Last night SBS started screening "Go back to where you came from", a 3 part series which follows 6 Australians who have taken on the challenge to live like refugees for 25 days. The actual journey they take, takes place in reverse from home to detention centre and so forth backwards to the point of origin of the refugees flight. During this process, the participants have no access to their mobiles, wallets or passports. The rest of the series will screen tonight and tomorrow night.
I can really appreciate the setup for this experiment and the pyschology behind it. A lot of thought has gone into challenging the participants pre-conceived notions as well as racism about refugees. When I was at uni, I was lucky to study under Dr Kathy Betts, who has been studying immigration and refugees for the last thirty years. Her subjects opened my eyes in ways I didnt think possible about refugees, camps, boat people, immigration as well as multiculturalism.
As a young adult student who hadnt really stopped to notice or focus on these issues before, I became more caring and passionate about the refugee process and issues, especially those that befall women. These subjects motivated me to actually act on world issues that were important to me, like sponsoring children, donating to projects like the Hamlin Fistula & Relief Fund or Medecins Sans Frontieres, and joining places like SAIL to support the work they do for refugee families in Australia.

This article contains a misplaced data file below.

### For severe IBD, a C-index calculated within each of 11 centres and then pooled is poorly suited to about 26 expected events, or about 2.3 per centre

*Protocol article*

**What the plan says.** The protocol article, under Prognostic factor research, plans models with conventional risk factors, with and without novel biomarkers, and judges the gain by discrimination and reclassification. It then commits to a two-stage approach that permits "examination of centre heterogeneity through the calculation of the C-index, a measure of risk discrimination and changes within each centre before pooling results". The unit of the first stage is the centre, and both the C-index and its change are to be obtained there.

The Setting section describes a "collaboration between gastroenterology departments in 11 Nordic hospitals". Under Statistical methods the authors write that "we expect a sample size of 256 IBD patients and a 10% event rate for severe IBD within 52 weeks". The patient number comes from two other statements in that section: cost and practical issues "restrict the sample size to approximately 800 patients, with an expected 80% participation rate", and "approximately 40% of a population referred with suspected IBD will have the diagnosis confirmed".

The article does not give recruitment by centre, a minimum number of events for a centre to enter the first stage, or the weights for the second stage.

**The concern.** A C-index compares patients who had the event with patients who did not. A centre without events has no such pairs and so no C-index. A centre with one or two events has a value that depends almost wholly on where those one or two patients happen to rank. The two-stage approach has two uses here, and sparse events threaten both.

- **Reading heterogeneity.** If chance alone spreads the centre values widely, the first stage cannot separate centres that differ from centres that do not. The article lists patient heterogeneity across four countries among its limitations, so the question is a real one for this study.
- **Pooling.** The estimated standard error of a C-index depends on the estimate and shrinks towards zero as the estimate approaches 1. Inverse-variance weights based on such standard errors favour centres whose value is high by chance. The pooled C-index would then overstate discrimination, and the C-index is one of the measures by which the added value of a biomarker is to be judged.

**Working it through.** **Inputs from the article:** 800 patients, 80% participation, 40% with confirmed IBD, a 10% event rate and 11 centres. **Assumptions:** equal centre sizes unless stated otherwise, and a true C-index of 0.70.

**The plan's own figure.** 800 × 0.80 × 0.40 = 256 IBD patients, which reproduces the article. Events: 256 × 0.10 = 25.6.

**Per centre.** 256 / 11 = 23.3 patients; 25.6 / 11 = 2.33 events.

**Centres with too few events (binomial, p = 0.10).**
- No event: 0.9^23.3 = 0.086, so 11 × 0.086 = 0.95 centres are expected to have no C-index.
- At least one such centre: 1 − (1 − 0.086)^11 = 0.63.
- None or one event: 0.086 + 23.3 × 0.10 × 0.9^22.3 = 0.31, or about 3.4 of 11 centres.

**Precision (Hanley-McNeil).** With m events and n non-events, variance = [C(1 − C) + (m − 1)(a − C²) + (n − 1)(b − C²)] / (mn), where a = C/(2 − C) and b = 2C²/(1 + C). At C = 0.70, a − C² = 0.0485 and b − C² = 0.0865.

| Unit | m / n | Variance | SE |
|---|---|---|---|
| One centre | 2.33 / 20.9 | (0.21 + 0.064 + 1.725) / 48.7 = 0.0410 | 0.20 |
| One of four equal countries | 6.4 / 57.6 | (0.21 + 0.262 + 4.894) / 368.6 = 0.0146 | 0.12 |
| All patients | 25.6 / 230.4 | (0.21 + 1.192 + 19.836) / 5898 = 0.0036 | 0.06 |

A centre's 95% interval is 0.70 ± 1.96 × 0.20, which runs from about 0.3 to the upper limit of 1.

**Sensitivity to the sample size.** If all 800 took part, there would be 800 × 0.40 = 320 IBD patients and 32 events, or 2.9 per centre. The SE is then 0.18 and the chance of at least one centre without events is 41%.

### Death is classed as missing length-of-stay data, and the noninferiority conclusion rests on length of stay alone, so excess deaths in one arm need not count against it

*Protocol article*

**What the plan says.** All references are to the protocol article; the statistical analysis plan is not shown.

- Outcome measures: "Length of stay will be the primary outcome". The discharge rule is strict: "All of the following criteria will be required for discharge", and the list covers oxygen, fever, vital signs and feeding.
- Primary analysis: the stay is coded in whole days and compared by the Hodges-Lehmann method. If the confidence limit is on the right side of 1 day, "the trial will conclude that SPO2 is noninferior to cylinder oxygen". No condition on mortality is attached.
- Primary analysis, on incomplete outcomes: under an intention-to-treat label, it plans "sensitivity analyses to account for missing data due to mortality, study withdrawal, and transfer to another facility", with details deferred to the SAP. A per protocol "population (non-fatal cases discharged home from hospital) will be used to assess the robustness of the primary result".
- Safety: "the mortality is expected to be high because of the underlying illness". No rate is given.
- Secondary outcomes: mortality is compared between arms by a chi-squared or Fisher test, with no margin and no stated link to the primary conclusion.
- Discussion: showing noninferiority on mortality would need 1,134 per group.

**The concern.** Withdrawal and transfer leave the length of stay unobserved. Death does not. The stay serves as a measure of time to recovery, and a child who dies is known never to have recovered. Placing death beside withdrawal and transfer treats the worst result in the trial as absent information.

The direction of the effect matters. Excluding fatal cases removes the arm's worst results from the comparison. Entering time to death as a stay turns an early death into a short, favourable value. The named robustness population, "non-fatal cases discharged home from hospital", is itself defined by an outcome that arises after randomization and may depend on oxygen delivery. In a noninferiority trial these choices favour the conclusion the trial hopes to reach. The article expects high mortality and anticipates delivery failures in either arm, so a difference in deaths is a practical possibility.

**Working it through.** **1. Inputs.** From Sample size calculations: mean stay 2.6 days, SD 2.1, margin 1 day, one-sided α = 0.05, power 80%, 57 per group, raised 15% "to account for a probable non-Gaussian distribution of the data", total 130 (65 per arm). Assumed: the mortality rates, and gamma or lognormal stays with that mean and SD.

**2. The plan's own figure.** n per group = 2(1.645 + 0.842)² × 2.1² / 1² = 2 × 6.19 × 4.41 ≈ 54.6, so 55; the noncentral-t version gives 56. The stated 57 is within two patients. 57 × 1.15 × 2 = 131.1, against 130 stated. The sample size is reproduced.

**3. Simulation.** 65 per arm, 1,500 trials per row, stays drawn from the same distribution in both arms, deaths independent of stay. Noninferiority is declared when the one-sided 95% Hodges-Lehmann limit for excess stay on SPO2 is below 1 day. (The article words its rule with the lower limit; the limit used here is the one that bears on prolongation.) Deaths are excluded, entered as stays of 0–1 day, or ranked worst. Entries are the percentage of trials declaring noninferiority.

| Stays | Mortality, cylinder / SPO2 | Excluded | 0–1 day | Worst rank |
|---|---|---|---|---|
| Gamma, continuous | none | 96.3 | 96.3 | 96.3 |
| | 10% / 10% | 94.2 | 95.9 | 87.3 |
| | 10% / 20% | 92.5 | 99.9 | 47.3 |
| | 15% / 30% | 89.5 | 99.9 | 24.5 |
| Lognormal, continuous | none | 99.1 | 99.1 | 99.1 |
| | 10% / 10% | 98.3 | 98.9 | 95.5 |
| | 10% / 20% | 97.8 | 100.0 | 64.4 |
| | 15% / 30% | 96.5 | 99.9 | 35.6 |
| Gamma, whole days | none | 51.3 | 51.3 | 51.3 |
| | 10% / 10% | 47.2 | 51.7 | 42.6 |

I guess what struck me most last night was the sheer naivety of some of the individual Aussies. Their lack of knowledge about world issues that can result in refugees fleeing their country of origin was startling and the judgement that most refugees are looking for an easy way out in a good economy, was in stark contrast to the experiences and openness of the refugee people and families they met.
Go back to where you came from is re-screening on SBS 2 this Thursday, Friday and Saturday night at 9.30pm.